“One of the points I’m trying to make in the book is that anywhere can be a tourist destination. That said, I suppose I’d have to admit that Exeter has a bit more to offer than, say, Nailsworth [home of Forest Green Rovers] or Oldham.
“To spend a full weekend in Oldham you’d be struggling. There are country parks, a good museum at Saddleworth. And Manchester’s on your doorstep.”
David advises anyone attending a match at Milton Keynes Dons to visit nearby Bletchley Park: once the home of World War Two code-breakers.
Some away days include experiences which cannot be planned. A trip to Ipswich in 1991 comes to David’s mind.
He visited the town with his now ex-wife under the guise of a walking holiday. Oh, and Oldham just happened to be playing there. They watched the match and, next day, did the walking part of their weekend. This took them into a field where their path was blocked by a drainage ditch which ‘looked jumpable’.
David writes: ‘I went first and cleared the hazard with feet to spare. L followed; but her approach lacked confidence. Her jump was more vertical than horizontal and she came down in middle of the ditch. I hauled her out to the accompaniment of some plain language. Her feet were soaked, as were her shorts to mid-thigh level, and frantic splashing left its mark elsewhere.’
Perhaps there are football fans whose tribal mentality means they see the homes of all opposing teams as the enemy: merely places for smash and grab raids with three points the booty.
For the sake of his book, and supporters’ wellbeing, David hopes they will set aside rivalries long enough to appreciate more than a pub and a football ground.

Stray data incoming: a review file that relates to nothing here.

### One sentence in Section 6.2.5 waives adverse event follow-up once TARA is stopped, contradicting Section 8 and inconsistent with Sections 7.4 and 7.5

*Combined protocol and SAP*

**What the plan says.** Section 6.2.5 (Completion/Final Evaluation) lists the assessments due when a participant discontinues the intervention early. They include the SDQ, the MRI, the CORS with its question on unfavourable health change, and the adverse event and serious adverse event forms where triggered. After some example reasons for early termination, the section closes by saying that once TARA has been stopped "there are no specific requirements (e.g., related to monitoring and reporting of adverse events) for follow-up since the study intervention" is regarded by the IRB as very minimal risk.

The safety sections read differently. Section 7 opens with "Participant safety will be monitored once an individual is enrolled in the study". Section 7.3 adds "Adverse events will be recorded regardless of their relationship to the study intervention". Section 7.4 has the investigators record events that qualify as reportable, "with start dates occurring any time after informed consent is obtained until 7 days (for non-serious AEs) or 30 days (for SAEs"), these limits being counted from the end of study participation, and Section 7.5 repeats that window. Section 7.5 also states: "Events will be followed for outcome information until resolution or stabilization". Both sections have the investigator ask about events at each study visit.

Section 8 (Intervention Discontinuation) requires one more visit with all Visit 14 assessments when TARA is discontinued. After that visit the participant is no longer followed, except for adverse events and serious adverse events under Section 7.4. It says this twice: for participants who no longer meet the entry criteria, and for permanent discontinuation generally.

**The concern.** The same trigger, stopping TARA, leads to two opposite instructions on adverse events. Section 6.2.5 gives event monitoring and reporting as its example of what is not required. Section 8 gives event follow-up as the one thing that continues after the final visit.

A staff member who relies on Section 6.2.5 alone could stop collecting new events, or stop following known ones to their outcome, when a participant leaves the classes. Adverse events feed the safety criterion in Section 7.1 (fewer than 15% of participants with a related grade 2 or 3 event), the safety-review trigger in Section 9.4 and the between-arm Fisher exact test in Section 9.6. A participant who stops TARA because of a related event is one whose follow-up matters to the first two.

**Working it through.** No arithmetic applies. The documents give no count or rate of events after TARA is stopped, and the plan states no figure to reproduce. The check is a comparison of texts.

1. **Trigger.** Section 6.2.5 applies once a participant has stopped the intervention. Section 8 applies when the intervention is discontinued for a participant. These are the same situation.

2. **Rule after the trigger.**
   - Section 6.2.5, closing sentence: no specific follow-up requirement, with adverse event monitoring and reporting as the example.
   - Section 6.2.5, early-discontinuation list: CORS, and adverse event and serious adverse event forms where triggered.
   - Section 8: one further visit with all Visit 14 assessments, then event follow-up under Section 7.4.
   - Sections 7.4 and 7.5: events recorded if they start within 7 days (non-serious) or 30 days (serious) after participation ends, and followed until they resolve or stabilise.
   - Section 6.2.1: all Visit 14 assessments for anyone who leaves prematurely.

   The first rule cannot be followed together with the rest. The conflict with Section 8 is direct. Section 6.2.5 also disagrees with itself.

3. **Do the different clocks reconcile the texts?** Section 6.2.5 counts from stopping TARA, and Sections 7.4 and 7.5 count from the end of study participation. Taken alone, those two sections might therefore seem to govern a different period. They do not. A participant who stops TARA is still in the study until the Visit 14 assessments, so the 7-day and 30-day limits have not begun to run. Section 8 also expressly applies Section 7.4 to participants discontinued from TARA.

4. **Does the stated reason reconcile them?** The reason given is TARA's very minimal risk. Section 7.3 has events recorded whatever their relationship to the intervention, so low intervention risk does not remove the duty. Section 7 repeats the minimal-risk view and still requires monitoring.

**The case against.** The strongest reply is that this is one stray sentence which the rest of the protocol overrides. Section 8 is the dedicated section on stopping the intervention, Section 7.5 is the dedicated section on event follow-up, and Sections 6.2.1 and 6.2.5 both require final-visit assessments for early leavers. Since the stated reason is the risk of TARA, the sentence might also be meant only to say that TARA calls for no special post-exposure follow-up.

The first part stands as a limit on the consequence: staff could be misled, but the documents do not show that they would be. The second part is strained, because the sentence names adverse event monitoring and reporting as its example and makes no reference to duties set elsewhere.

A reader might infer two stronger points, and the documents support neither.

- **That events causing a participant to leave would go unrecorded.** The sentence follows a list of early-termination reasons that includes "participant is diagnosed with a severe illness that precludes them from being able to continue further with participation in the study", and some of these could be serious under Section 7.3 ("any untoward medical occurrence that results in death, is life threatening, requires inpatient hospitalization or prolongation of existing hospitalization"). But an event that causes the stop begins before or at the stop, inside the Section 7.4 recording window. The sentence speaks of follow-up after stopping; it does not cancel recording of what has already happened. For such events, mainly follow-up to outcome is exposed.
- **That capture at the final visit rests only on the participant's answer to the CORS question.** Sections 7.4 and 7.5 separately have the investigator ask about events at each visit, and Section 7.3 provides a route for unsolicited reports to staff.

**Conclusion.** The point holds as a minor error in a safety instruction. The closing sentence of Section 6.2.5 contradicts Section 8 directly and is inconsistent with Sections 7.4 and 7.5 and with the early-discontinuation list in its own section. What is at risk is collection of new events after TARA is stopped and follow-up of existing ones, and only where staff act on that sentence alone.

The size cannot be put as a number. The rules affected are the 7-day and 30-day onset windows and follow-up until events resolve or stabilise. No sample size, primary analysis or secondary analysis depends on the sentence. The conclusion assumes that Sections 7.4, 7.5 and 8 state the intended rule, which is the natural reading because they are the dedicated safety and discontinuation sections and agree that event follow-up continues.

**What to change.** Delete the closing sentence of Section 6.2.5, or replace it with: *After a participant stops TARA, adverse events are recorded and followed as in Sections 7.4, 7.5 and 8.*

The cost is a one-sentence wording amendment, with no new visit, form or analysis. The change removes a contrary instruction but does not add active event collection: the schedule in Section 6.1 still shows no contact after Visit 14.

“Give yourself an extra few hours,” he says.
It may be harder for Carlisle fans to do this, considering how much time they already invest in following their team to distant towns.
Then again, maybe that means they should try to squeeze more than the match from those epic journeys.
David has been asked if there’s a market for a book treating football fans as tourists. He says: “There’s a trend in football towards gentrification which means the game is making itself more welcoming to families. Families need more to do than go to the pub. I’m hoping the book might be riding the beginning of a small wave.”
Then there’s the consolation, if your team loses, of having enjoyed a different kind of cultural experience.
Has football ever been the worst part of David’s away days?
“I still come away from a place feeling good if they’ve won,” he says. “And depressed if they’ve not.”
*Some of David Guest’s thoughts about Carlisle:
‘Carlisle shares its charms with you hesitantly, like a winsome spinster unsure of the effect she’s having. Perhaps the novelty of trying to attract visitors is too recent; Carlisle will have spent most of its history trying to fend them off.’
‘On the other side of the bridge that carries the A7 to Scotland there are more green spaces at Carlisle Cricket Club. A game was in progress and I stopped to have a drink and to enjoy the overlap in the seasons. On a warm, sunny evening, after the last football match of a successful campaign – relegation narrowly avoided once again – it was another fine advertisement for Carlisle.’
Carlisle United lost 3-1 at Exeter.